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UW–Madison adopts drone use policy

June 13, 2017 By Natasha Kassulke
Photo: Drone flying over farm field

This X8 multi-rotor copter is used by researchers in the Townsend lab in the UW–Madison Department of Forest and Wildlife Ecology for spectroscopy and remote sensing to study the functioning of ecosystems. The UAV is 5½ feet in diameter and weighs almost 40 pounds with all sensors and imagers attached. Photo: Clayton Kingdon

A new UW–Madison policy will help researchers and instructors on campus meet the Federal Aviation Administration rules for flying unmanned aircraft systems (UAS) — better known as aerial drones — while also helping to protect privacy.

The policy, “University of Wisconsin–Madison Unmanned Aircraft Systems (UAS) Policy,” encourages safe and lawful use of drones for research and instruction. The policy provides a drone use approval process and replaces a previous campus policy that prohibited students, staff or outside entities from operating unmanned aircraft/drones on the UW–Madison campus, interiors or exteriors. The new policy allows for some drone use for research and teaching, and is a joint effort of the vice chancellor for research and graduate education and the vice chancellor for finance and administration.

Read the policy

This policy applies to drone operations in both indoor and exterior spaces and in connection with UW–Madison activities, whether occurring within the United States or internationally. The policy does not apply to drone operations by the University of Wisconsin Police Department or other first responder operations conducted in accordance with applicable law.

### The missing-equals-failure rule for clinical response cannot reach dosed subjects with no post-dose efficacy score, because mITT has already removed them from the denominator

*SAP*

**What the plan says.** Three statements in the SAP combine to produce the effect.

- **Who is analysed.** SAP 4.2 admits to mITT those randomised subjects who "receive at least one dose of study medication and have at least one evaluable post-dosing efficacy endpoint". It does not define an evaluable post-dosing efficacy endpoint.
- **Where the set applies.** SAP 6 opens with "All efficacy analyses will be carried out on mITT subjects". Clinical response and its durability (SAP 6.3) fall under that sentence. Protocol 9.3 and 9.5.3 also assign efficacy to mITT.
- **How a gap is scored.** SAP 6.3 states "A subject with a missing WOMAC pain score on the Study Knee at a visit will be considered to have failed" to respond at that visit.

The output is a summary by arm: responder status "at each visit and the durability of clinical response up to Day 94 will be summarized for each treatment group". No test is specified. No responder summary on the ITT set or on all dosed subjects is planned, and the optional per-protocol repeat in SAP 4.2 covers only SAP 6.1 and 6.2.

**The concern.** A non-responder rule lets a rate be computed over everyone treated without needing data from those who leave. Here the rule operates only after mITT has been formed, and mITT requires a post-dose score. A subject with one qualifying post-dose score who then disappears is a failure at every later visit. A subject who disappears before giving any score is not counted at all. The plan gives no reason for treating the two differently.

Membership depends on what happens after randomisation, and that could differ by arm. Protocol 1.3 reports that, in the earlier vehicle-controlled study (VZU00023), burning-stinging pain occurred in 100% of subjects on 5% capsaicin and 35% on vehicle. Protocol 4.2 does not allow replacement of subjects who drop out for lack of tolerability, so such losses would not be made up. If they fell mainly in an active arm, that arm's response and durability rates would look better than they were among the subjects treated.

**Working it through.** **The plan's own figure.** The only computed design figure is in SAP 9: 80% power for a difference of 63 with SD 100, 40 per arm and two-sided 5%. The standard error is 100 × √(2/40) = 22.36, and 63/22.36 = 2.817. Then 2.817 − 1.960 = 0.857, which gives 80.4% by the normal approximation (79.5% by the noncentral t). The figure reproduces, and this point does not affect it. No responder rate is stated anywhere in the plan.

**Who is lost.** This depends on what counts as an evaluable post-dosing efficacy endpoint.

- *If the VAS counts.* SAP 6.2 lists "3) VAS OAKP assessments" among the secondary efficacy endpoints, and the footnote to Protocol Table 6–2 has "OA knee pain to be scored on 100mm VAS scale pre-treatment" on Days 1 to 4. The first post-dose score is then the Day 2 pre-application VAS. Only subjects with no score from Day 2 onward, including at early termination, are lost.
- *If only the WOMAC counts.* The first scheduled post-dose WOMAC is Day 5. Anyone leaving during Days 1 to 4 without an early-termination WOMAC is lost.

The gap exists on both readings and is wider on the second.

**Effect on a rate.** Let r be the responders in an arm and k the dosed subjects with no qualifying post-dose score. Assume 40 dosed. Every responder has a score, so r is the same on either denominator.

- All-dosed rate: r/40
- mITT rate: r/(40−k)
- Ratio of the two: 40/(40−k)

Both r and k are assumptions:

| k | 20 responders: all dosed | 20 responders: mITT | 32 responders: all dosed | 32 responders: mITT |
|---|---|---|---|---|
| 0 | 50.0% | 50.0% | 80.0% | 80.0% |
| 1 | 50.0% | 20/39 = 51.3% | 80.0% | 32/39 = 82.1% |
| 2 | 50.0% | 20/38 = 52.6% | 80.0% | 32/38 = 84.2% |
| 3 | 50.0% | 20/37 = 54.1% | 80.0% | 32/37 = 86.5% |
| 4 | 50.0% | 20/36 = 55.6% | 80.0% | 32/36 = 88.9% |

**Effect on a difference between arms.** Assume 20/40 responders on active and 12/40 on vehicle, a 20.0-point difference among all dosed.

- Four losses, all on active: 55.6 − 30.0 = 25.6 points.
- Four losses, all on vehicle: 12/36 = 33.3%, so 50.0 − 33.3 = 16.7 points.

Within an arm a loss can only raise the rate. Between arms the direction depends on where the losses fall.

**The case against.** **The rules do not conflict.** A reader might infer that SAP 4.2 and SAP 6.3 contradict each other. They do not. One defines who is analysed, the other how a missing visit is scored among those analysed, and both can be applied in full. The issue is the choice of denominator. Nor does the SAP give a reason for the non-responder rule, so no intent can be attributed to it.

For safety and privacy reasons, drone operations by students, employees or visitors for recreational or hobbyist purposes are still not permitted on UW–Madison premises. Drone operations by registered student organizations and by students in connection with UW–Madison coursework are eligible to be considered for approval under this policy as instructional uses.

Photo: Steve Ackerman

Steve Ackerman says UW–Madison is a challenging environment for drone use of any kind or for any purpose. Photo: Jeff Miller

UAS operations by third parties for marketing and promotional purposes also are not permitted under this policy and should be directed to Tricia Nolan at University Marketing.

Steve Ackerman, associate vice chancellor for research in the physical sciences, explains that UW–Madison is a challenging environment for drone use of any kind or for any purpose given its location in an urban environment, located just miles from the Dane County Regional Airport and Middleton Municipal Airport, and in close proximity to UW Health’s Med Flight base. He adds that the policy will be revisited as drone technology changes in a dynamic regulatory environment.

Grant Petty, UW–Madison professor of atmospheric science, echoes Ackerman’s sentiments and notes that at the technological level, the capabilities and potential uses of unmanned aerial vehicles (UAVs) are advancing at breakneck speed.